By Len Lazarick
The Institute of Human Virology in Baltimore hopes to find out in the next few weeks whether it will get a $25 million grant from the Gates Foundation to begin testing the AIDS vaccine it has developed, with clinical trials in Maryland.
Dr. Robert Gallo, who led the discovery of the virus that caused AIDS, told the state Board of Public Works that the Bill & Melinda Gates Foundation asked them to come to Seattle to discuss the grant application. In 2007, the foundation gave $15 million to Gallo’s institute, part of the University of Maryland Medical School, to develop a vaccine to prevent AIDS.
If Gates does not fund the clinical trials, the institute will have to come up with a new strategy. “We don’t know where the competition is coming from.” and “we may be weeks away” from knowing the outcome, Gallo said.
Gates officials told the institute that they “wanted buy-in” from other funders for the vaccine trials. Gallo said, “the Army will be involved heavily.”
In a speech to the International AIDS Conference in Vienna last month, Bill Gates pointed out that while scientists had reported encouraging progress toward an HIV vaccine, only three vaccine concepts have ever undergone clinical efficacy testing. “We need to speed up the development process for new prevention tools, and when we get results from these studies, we should be ready to act on them right away,” Gates said.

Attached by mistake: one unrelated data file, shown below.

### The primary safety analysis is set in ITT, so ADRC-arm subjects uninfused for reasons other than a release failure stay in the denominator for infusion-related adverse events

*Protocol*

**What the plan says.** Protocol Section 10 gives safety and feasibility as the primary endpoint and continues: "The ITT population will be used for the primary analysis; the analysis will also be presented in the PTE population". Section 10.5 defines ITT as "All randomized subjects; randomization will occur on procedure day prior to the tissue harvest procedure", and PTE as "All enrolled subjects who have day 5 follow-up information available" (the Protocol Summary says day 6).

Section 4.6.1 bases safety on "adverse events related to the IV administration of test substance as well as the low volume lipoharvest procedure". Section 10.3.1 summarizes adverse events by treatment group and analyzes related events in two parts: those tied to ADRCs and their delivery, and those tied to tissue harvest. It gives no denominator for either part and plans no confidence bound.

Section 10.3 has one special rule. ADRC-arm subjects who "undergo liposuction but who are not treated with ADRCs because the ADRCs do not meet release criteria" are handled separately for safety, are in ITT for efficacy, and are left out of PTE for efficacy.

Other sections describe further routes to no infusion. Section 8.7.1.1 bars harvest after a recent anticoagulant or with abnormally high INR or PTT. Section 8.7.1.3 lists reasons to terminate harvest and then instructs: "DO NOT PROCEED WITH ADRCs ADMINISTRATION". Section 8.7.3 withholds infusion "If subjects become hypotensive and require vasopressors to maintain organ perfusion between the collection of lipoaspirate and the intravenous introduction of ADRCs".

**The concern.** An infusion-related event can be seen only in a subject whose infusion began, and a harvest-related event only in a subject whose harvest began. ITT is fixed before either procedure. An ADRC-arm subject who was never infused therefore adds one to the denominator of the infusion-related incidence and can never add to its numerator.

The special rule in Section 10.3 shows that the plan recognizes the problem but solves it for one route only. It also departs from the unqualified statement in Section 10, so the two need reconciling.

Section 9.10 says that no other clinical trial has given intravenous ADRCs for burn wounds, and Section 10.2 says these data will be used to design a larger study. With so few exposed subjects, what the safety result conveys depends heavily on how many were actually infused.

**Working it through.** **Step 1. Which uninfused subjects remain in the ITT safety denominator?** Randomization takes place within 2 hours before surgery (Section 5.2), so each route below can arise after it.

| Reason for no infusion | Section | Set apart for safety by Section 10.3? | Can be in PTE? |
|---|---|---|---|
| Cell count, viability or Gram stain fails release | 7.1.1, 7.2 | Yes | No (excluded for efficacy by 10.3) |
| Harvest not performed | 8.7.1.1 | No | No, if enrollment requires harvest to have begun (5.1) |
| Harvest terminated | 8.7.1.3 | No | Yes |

The Institute of Human Virology leverages taxpayer dollars to attract other public and private grants and investments. It gets about $3.5 million a year from the university, but has a total budget of $114 million.
“We came here naked from NIH (the National Institutes of Health),” to set up the institute in 1996, Gallo said. “We’ve really been helped by the state.”
“I think this has been a great investment for the people of Maryland,” said State Treasurer Nancy Kopp, who sits on the institute’s board of advisors, chaired by former Lt. Gov. Kathleen Kennedy Townsend.
In addition to basic research on AIDS and viruses that cause cancer, the institute runs a clinic for 5,000 AIDS patients in Baltimore.
“The savings are dramatic to the Maryland economy,” said Dave Wilkins, the institute’s chief operating officer. The clinic keeps the patients productive, and slows the spread of the disease in the community, he said.
The institute also treats 500,000 AIDS victims in nine countries in Africa and the Caribbean with $87 million from the international aid plan created by President George W. Bush.
It also does $21 million in sponsored research for major pharmaceutical companies, and has set up its own vaccine firm, Profectus Biosciences.
Comptroller Peter Franchot and Gov. Martin O’Malley both encouraged Gallo to try to get the vaccines and treatments they develop actually produced in Maryland.
“We do great in research,” O’Malley said, noting the Milken Institute rating of Maryland as #2 in the life sciences. “We want to be into production.”
But Gallo noted that the major drug companies often push to have production done at existing facilities in other states.